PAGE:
Hey folks, it’s that time of year again. Christmas is fast approaching and, if you’re anything like me, you’re panicking over what to get your friends and family. So, this thursday, we’re going to go over everything I’ve had in the last year, seeing what would and wouldn’t make great gifts.
It’s time for my yearly recap.
But, this year, we’re not going to go by month. We’re going to go by theme.
So feel free to skip ahead to the bold heading that interests you or your gifts’ recipients most.
Happy thursday, folks, today I’ve got another inedible review for you.
Just last week, I received a free goodie box from Flaming Licks, the hot sauce subscription service previously known as Lick My Dip*. I opened it on film and you can see my first reactions to all the items inside here.
But this post is a slightly more in depth look at the product that Flaming Licks provides. The box itself.
So here’s something I’m sure you’ve all seen by now:
Chilli Bob’s Farm’s and Tom Smith’s Plants’ dragon’s breath chilli. A tree-like plant that produces some small but supposedly extremely hot peppers with an average scoville rating of almost two and a half million.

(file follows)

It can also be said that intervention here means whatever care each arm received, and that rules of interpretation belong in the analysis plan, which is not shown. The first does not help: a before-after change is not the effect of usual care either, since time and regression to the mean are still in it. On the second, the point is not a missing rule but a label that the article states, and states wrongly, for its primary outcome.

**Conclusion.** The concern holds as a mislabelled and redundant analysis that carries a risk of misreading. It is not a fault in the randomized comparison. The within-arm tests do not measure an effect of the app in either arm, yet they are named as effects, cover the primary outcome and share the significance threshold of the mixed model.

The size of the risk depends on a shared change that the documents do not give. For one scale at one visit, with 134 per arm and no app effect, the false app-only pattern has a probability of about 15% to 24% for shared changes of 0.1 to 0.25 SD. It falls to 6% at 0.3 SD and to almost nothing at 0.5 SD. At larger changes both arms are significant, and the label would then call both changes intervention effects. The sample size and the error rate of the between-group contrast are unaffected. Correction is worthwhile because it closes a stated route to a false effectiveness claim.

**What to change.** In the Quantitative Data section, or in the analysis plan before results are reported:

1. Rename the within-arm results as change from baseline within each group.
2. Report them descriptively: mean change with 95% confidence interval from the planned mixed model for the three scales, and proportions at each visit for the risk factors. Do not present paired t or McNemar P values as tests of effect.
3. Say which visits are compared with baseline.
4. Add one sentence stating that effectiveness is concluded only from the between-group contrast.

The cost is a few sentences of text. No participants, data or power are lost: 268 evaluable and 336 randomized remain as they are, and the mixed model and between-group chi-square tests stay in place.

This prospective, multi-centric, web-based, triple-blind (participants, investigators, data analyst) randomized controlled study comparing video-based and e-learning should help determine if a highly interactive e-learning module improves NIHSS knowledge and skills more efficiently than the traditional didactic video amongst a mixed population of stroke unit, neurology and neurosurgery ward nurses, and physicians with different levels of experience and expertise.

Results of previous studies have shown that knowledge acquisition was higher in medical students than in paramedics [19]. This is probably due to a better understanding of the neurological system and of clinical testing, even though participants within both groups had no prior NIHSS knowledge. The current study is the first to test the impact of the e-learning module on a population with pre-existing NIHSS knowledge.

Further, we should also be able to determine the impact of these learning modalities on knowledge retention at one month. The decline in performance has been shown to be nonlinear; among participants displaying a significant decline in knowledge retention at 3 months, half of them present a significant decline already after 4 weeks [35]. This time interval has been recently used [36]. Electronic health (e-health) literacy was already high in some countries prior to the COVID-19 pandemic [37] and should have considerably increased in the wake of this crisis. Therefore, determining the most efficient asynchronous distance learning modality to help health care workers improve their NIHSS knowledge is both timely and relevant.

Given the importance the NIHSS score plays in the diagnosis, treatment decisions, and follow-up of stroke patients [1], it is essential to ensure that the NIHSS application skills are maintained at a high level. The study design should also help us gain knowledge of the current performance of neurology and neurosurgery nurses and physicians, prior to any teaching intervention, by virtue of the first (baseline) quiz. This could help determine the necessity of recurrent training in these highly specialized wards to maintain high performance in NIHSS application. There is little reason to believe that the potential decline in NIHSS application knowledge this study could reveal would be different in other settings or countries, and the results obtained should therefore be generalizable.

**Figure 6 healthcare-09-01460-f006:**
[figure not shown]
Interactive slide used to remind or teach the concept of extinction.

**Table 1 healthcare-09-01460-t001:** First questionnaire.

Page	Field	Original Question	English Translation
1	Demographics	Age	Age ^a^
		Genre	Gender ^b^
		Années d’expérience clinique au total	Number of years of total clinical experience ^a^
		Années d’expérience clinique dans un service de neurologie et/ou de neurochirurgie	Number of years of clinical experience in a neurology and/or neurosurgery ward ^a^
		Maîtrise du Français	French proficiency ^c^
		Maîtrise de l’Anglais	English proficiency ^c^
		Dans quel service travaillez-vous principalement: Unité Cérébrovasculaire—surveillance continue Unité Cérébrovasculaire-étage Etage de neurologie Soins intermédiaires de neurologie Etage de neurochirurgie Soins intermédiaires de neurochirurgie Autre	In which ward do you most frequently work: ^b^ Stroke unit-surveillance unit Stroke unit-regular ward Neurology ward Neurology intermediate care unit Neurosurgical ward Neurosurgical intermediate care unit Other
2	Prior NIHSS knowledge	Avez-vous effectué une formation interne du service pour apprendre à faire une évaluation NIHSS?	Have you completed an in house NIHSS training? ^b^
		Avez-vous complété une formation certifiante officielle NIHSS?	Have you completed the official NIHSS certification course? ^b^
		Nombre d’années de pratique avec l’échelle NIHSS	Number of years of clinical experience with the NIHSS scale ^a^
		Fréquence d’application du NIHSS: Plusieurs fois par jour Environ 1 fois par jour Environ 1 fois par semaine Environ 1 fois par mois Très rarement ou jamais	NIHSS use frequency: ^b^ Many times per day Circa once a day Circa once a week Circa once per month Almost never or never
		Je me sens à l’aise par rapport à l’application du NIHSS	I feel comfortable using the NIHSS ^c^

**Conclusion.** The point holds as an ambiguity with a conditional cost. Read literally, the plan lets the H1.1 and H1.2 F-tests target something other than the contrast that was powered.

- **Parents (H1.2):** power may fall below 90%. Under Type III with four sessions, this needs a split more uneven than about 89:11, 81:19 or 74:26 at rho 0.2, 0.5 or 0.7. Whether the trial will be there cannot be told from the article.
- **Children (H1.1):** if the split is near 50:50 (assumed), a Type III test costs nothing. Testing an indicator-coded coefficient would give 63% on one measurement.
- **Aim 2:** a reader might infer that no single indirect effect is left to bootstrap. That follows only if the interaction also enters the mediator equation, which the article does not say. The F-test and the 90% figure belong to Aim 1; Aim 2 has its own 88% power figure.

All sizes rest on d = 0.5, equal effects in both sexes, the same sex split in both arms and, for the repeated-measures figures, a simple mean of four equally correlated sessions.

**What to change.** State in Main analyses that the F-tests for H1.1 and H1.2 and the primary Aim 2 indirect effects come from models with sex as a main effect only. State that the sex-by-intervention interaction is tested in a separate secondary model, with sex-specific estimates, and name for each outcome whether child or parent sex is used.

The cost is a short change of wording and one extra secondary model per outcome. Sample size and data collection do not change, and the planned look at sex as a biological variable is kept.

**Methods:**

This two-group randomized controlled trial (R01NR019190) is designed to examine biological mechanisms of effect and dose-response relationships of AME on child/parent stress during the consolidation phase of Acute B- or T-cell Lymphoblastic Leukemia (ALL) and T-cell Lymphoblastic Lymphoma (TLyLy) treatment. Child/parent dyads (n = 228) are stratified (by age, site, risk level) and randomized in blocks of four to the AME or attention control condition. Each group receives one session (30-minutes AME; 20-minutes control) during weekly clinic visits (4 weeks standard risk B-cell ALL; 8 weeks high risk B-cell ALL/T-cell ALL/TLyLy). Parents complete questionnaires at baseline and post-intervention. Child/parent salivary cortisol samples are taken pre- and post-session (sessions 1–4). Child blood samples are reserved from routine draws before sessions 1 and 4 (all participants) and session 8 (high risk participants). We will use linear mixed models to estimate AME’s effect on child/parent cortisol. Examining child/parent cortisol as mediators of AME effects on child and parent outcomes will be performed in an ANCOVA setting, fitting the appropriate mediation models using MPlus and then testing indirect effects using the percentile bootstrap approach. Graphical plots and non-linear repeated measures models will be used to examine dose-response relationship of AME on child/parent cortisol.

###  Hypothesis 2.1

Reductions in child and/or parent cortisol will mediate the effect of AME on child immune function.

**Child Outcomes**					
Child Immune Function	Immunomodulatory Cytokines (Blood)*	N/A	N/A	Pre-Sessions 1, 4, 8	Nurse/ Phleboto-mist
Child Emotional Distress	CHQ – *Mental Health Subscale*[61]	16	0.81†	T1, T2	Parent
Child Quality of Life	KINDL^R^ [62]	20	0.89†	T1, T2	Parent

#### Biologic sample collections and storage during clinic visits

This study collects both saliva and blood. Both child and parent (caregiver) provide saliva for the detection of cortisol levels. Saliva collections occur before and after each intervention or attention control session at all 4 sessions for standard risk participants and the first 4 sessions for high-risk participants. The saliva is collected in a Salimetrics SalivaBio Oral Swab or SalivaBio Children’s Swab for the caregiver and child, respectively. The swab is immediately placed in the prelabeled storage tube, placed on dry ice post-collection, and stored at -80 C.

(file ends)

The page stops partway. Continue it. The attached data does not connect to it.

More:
Compared to the average heat of the current record holder, the carolina reaper (between 1.4 and 1.57 million, depending on when you take the record from), this is a massive step up. It even beats out the reaper’s 2.2 million peak.
Such a stunning heat difference that it has been all over the news and in social media feeds across the globe.
Hello again everyone, today we’re going to take a look at Chilli Pepper Pete.
A company known for their extreme heat sauces but one who also have plenty of flavour to offer. And they’ve sent me a mix of the two, with their garlic and herb-based “Zhoug” and both ends of the heat spectrum that is Dragon’s Blood.
Today’s main post is the first to contain a hot product with an expletive in its name but it will almost certainly not be the last. Many chilli products use such strong language for the novelty value and, while a lot of them don’t have much else going for them, I cannot avoid better items just because of less than family friendly names.
I am, however, willing to make a few compromises to keep any of these swear words from cropping up unexpectedly.